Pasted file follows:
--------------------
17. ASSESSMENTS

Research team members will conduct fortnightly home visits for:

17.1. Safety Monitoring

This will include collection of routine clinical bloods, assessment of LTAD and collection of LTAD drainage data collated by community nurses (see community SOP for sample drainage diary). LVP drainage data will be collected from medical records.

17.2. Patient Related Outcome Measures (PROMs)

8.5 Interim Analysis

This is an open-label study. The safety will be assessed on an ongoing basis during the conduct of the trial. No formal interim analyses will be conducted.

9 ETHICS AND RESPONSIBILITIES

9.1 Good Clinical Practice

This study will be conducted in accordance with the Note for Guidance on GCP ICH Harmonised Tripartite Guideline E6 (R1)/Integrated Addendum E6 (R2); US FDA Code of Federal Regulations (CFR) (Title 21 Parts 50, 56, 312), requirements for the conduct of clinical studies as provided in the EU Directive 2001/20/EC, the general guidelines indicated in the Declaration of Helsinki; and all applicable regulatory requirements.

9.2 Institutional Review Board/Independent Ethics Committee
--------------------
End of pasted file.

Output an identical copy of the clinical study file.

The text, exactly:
17. ASSESSMENTS

Research team members will conduct fortnightly home visits for:

17.1. Safety Monitoring

This will include collection of routine clinical bloods, assessment of LTAD and collection of LTAD drainage data collated by community nurses (see community SOP for sample drainage diary). LVP drainage data will be collected from medical records.

17.2. Patient Related Outcome Measures (PROMs)

8.5 Interim Analysis

This is an open-label study. The safety will be assessed on an ongoing basis during the conduct of the trial. No formal interim analyses will be conducted.

9 ETHICS AND RESPONSIBILITIES

9.1 Good Clinical Practice

This study will be conducted in accordance with the Note for Guidance on GCP ICH Harmonised Tripartite Guideline E6 (R1)/Integrated Addendum E6 (R2); US FDA Code of Federal Regulations (CFR) (Title 21 Parts 50, 56, 312), requirements for the conduct of clinical studies as provided in the EU Directive 2001/20/EC, the general guidelines indicated in the Declaration of Helsinki; and all applicable regulatory requirements.

9.2 Institutional Review Board/Independent Ethics Committee